In FLW Tour competition, pros and co-anglers are randomly paired each day, with pros supplying the boat, controlling boat movement and competing against other pros. Co-anglers fish from the back deck against other co-anglers. The full field competes in the two-day opening round. After day two the field is pared to the top 20 pros and co-anglers. The co-angler competition concludes at Saturday’s weigh-in, and the top-10 pros continue competition Sunday, with the winner determined by the heaviest accumulated weight from all four days.

    For more coverage

    On-the-water video from each finalist's boat will not be available during this event due to a lack of cellular data coverage on Sam Rayburn Reservoir. Tune in to Tour Insider for hourly live updates starting at noon daily and FLW Live during weigh-ins starting at 4 p.m. daily. On-the-water video will return for the FLW Tour Razorback Rumble on Beaver Lake April 10-13.

    Walmart FLW Tour event information

    Takeoff

    Location: Cassels-Boykin County Park, FM Road 3123 (off State Hwy 147), Zavalla, Texas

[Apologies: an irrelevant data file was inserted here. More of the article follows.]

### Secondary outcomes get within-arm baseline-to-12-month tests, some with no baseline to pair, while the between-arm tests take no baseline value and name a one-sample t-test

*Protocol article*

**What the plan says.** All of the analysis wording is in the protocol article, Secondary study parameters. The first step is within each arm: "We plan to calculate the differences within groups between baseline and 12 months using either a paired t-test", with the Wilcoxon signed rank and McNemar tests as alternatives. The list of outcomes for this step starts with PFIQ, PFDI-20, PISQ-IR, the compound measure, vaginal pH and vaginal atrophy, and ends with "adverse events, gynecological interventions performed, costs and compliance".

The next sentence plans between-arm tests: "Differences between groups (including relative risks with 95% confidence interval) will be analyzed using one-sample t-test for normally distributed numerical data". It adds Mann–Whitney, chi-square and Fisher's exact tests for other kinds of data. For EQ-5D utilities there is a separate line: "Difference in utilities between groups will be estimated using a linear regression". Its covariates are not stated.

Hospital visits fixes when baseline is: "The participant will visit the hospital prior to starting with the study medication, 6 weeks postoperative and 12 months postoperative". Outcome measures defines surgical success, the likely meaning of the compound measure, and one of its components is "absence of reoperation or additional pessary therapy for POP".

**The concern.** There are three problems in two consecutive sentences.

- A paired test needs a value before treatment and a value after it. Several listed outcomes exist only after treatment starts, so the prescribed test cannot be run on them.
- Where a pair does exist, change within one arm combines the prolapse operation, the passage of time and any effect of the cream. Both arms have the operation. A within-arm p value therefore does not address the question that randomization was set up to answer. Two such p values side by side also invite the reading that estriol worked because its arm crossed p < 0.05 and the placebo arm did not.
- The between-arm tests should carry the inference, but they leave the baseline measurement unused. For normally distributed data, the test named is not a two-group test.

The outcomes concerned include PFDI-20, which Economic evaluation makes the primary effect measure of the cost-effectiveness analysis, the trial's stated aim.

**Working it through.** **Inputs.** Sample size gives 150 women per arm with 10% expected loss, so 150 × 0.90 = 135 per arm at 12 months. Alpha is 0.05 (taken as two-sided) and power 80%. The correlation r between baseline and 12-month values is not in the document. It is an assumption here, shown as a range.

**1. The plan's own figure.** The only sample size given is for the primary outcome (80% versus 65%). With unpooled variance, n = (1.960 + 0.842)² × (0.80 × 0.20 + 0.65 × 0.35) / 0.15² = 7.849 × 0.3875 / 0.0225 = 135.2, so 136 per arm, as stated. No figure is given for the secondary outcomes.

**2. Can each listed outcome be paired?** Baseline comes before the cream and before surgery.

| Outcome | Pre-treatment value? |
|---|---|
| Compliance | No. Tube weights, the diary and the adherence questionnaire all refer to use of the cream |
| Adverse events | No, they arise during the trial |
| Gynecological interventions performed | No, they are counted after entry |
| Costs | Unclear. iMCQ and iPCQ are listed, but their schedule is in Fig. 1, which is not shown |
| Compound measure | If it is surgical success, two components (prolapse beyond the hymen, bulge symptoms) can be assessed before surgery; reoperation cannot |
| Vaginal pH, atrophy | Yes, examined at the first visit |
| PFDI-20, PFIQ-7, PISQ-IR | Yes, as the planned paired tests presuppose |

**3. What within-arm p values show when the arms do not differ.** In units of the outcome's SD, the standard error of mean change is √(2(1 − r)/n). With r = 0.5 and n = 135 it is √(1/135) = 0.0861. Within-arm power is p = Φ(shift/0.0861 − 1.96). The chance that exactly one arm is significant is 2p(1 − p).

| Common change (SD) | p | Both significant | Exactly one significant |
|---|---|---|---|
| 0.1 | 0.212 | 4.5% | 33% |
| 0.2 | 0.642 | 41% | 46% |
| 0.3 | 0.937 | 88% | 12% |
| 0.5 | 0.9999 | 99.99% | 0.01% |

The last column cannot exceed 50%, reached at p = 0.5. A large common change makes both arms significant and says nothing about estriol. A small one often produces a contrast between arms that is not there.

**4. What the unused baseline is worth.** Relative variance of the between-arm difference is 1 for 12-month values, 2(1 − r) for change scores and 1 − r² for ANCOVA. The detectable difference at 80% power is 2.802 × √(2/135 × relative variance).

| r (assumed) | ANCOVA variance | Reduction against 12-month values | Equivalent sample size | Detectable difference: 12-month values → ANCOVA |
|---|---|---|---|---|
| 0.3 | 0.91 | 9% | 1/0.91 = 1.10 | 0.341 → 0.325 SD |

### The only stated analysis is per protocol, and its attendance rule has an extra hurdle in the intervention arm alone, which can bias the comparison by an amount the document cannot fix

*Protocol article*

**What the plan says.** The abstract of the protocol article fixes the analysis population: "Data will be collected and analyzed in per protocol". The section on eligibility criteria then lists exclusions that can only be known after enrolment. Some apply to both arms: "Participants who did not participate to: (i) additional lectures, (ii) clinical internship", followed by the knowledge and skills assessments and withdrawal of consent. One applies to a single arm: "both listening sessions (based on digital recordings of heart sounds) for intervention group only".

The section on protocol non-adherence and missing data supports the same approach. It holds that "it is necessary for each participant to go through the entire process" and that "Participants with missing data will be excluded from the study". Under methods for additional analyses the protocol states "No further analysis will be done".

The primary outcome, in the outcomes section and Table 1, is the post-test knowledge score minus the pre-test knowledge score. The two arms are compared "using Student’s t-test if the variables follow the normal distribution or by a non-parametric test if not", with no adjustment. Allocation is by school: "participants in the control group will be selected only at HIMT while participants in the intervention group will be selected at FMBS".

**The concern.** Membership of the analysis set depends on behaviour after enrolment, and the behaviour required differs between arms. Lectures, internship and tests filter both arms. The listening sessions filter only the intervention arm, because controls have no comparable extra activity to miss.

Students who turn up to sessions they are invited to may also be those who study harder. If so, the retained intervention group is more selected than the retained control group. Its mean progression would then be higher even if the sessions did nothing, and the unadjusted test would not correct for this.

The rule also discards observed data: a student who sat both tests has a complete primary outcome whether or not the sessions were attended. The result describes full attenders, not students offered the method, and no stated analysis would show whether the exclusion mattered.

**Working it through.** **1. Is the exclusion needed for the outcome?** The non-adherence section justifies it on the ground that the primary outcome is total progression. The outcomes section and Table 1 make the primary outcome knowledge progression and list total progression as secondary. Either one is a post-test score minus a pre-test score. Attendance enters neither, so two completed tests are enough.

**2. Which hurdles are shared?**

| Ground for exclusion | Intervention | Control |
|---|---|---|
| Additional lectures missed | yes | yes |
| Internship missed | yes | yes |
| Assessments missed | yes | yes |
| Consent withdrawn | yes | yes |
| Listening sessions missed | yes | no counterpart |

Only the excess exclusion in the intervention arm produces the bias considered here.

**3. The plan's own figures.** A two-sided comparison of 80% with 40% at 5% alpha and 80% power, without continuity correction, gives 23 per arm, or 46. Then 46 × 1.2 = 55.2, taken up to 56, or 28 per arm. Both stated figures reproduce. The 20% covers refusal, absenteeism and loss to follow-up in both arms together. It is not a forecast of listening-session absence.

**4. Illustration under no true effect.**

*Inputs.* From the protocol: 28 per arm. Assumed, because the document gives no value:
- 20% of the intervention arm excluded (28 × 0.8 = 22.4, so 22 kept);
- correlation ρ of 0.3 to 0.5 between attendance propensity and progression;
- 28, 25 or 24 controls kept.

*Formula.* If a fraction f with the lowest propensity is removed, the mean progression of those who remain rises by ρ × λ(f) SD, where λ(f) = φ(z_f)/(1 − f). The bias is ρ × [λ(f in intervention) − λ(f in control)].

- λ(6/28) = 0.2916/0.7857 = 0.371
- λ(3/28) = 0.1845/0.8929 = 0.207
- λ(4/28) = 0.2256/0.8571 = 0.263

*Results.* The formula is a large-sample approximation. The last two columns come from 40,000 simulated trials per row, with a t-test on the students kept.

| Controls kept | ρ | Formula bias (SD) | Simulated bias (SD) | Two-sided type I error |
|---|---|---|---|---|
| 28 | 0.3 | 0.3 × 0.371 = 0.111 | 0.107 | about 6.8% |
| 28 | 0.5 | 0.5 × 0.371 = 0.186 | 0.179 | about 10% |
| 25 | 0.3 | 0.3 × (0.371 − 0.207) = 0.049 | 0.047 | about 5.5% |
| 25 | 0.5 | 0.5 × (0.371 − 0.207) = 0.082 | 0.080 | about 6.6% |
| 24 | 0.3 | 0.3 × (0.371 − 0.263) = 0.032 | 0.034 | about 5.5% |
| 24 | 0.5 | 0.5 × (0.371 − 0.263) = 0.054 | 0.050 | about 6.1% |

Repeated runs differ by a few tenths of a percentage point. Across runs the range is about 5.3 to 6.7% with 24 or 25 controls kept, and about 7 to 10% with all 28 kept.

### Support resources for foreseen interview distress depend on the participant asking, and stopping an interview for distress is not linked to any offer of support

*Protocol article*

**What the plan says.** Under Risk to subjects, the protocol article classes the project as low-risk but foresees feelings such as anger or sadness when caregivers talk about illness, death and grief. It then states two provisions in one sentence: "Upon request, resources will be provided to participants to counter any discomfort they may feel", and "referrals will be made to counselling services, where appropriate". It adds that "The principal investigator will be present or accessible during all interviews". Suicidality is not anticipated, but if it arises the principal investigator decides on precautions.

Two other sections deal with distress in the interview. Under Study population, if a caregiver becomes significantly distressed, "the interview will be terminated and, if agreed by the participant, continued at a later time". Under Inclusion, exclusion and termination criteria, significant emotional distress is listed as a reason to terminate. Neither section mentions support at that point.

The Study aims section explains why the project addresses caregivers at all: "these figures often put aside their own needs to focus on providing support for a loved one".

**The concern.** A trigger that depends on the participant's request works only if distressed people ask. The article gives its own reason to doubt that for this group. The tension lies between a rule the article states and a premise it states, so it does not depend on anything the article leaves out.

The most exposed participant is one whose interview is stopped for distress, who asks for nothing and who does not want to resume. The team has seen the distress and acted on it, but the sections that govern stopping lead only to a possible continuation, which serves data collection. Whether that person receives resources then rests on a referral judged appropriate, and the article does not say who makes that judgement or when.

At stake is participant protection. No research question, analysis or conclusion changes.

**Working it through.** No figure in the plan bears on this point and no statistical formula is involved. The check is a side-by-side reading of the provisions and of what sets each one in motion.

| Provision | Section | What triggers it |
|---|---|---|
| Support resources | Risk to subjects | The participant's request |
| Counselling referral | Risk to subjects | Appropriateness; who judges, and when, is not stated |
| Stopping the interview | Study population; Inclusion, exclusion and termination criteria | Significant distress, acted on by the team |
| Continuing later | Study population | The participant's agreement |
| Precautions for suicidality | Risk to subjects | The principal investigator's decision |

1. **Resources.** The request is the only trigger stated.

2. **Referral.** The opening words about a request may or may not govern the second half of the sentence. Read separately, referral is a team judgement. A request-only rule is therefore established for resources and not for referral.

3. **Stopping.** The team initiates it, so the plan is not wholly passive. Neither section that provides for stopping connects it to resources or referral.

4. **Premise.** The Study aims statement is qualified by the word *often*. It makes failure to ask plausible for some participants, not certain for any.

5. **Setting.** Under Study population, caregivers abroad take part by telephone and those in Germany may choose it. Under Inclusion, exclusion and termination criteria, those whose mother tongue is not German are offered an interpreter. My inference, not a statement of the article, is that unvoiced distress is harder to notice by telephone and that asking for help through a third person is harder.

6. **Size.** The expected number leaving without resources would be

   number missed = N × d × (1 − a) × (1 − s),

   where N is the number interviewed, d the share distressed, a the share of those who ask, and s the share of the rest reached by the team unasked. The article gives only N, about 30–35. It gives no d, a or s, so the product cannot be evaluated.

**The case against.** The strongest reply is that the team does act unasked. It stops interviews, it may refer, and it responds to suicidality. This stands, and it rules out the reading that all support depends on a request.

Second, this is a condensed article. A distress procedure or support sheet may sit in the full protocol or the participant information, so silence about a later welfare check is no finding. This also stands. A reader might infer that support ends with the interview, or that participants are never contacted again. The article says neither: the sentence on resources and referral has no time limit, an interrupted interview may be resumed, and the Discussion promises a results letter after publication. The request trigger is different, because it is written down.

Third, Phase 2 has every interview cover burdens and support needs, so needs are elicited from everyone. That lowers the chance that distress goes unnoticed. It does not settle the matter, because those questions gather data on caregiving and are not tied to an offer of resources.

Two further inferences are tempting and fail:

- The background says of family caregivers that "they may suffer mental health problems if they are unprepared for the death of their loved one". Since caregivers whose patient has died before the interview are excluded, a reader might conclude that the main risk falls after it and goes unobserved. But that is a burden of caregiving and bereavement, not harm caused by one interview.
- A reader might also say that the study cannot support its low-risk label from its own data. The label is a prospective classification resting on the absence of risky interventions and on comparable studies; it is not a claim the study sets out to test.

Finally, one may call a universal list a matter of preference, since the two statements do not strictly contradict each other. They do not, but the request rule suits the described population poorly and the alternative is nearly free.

Time: 7 a.m. Thursday-Saturday; 7:30 a.m. Sunday

    Weigh-in

    Days 1 and 2: 3 p.m.; Cassels-Boykin County Park, FM Road 3123 (off State Hwy 147), Zavalla, Texas

    Days 3 and 4: 4 p.m.; Lufkin Walmart, 2500 Daniel McCall Drive, Lufkin, Texas

    FLW Expo

    Date: Saturday, March 29 and Sunday, March 30

    Location: Lufkin Walmart, 2500 Daniel McCall Drive, Lufkin, Texas

    Time: noon-4 p.m.

    Admission: FREE

    Free Concert: See Michael Ray perform live Sunday, March 30 at 3 p.m.

    Activities: Fans are welcome to join FLW for the FLW Expo at the Lufkin Walmart. Come meet Walmart FLW Tour pros, who’ll be on hand signing autographs. Families can enjoy interactive games, receive free samples, drive a Ranger Boat simulator and have a chance to win a $250 Walmart gift card.